As issues involving national security and cybersecurity increasingly intersect, both university and military researchers share increasingly common ground. To maximize the benefits of work from both areas of expertise, IU’s Center for Applied Cybersecurity Research (CACR) and Naval Surface Warfare Center-Crane entered a two-year agreement on July 18 to collaborate in addressing the ever-increasing challenges involved in cybersecurity.
The pact is seen as the initial phase of a long-term partnership to addressing cybersecurity issues. As the Department of Defense undergoes a transition in the framework it uses for information security — and NSWC-Crane plays a critical role in national security — the pact offers CACR a “huge opportunity” to contribute to that effort, said Craig Jackson, CACR’s lead policy analyst.
“NSWC Crane and the CACR both recognize that cybersecurity is an inherently interdisciplinary field, and we can’t fully address the cyber problem from isolated silos of expertise,” Jackson said.
There are economic benefits as well.
“Cybersecurity and IT research are part of Indiana’s newest growth industry,” said Kirk White, IU assistant vice president and military liaison. “This agreement will strengthen the state’s position to attract and retain new projects, jobs and talent.”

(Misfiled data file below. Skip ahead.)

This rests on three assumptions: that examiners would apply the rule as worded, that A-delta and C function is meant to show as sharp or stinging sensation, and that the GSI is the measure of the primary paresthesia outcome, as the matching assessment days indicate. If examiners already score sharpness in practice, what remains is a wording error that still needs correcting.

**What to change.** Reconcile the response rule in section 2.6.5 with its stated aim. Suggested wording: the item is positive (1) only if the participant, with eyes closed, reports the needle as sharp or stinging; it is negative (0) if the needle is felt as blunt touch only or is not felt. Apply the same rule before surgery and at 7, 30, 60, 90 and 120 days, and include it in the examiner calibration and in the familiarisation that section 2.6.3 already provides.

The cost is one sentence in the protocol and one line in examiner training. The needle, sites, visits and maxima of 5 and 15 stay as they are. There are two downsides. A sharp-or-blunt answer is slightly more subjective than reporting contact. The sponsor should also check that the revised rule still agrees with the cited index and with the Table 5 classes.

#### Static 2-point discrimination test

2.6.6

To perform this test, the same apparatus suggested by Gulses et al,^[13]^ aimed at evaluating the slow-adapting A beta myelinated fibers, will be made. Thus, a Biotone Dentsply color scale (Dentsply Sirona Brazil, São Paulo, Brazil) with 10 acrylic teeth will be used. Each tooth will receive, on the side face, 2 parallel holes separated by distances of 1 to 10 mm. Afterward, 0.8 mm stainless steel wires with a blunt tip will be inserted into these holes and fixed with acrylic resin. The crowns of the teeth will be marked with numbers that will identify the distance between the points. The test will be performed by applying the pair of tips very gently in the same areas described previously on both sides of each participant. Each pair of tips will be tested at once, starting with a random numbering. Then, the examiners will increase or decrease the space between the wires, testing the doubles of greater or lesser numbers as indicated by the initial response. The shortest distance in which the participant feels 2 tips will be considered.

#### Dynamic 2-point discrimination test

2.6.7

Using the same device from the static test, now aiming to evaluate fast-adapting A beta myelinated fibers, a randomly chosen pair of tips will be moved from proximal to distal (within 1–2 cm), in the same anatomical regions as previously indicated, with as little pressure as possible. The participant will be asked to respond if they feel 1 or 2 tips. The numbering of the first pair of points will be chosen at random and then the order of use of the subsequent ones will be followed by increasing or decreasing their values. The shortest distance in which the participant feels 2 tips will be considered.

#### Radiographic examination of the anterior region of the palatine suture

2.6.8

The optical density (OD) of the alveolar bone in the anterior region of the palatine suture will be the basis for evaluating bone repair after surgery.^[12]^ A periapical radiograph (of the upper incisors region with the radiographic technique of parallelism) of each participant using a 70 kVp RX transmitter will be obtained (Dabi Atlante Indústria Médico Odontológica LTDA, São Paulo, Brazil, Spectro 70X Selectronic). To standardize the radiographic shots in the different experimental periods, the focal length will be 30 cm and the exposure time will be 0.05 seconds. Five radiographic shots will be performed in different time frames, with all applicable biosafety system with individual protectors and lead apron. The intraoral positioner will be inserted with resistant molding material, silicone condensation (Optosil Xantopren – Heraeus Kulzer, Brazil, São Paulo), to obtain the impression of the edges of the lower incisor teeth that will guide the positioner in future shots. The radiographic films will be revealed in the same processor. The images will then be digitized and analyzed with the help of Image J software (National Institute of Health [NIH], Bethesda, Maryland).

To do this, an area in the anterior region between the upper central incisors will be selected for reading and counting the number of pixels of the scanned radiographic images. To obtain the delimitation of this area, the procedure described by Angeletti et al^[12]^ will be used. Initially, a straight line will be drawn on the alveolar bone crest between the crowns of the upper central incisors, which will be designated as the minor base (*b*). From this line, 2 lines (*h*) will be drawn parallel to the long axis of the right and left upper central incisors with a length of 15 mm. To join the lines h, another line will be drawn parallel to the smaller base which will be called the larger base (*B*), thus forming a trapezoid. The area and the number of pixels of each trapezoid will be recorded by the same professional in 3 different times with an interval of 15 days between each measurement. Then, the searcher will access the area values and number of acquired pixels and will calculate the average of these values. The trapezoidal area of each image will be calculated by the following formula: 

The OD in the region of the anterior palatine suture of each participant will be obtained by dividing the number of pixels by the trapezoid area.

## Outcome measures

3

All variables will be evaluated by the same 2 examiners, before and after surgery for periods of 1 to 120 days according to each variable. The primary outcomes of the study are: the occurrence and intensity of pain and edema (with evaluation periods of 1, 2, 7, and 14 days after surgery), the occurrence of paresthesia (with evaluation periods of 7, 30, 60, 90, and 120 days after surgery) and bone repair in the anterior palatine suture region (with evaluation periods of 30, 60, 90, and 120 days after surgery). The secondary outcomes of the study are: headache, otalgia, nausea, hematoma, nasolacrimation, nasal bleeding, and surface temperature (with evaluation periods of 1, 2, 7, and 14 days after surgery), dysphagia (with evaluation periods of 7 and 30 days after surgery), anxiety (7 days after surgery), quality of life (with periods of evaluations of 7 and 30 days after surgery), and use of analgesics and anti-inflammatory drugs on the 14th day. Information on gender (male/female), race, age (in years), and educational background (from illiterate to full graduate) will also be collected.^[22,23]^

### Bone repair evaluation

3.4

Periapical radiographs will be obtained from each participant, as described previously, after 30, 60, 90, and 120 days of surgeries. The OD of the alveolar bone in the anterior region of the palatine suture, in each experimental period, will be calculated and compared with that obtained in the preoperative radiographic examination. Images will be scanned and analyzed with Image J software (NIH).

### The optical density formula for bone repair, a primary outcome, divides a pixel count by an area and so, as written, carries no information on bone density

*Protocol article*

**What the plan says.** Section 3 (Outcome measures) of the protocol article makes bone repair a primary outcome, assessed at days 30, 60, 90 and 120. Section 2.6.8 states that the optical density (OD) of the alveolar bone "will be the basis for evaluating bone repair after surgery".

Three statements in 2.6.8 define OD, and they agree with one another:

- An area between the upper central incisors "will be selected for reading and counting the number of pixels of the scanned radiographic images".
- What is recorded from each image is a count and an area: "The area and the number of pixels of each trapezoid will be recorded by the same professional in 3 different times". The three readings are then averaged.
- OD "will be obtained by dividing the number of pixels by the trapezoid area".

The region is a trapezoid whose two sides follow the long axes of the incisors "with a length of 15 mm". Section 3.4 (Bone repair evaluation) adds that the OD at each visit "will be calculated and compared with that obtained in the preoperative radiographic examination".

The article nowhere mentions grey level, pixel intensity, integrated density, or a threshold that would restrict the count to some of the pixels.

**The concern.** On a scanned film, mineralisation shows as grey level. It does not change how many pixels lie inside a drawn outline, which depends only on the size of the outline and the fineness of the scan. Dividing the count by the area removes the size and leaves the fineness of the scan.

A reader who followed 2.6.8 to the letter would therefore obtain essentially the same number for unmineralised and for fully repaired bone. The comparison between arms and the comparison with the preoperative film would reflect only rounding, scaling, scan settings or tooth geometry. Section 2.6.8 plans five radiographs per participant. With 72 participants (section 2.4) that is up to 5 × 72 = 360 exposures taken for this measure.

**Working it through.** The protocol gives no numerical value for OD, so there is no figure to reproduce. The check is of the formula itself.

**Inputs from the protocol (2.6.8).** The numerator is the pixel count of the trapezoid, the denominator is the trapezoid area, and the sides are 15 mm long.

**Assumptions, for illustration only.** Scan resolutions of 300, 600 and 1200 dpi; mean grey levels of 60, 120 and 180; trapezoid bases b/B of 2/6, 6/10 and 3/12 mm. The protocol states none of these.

A few days earlier on July 13, IU and NSWC-Crane announced collaboration on a $450,000 grant to be used toward improving the durability of electronics used in a range of critical U.S. Navy systems.
David Crandall, a professor at IU’s School of Informatics and Computing, received the grant from the Naval Engineering Education Consortium (NEEC) to study new ways to guarantee the integrity of electronic circuits. Through work with U.S. Navy engineers at NSWC-Crane, Crandall looks to apply the concept of “computer vision” to improve quality control of such circuitry, which is used in key areas of operations such as communication and navigation.
Computer vision uses machine learning to “train” machines to create algorithms that recognize patterns such as faces, scenes or actions. The IU-NSWC Crane project seeks to apply this ability to spotting microscopic flaws in circuits and semiconductors.
“Today’s military employs devices with immensely complicated integrated circuits whose logic gates are less than 25 nanometers wide and feature upwards of 20 billion individual transistors,” said Robert Templeman, lead engineer on the project at NSWC Crane and a graduate of the IU School of Informatics and Computing. “What once could be inspected by the naked eye, and later optical magnification, now requires state-of-the-art instruments that create images from sophisticated imaging technology, challenging the limits of human inspection.”
Additionally, the NEEC grant further strengthens ties between IU faculty and students and Crane researchers, said Kirk White, assistant vice president and military liaison for IU. During the three-year project, IU students — ranging from undergrads to doctoral-level — gain the chance to work with engineers at NSWC-Crane.
“Aside from our work on radiation effects, it is the most significant grant we have received in our efforts to expand partnerships with NSWC Crane Division,” White said. “It is a great example of how perseverance can be worth the effort.”
More information on the cybersecurity agreement is available here.
Read more about the electronics grant here.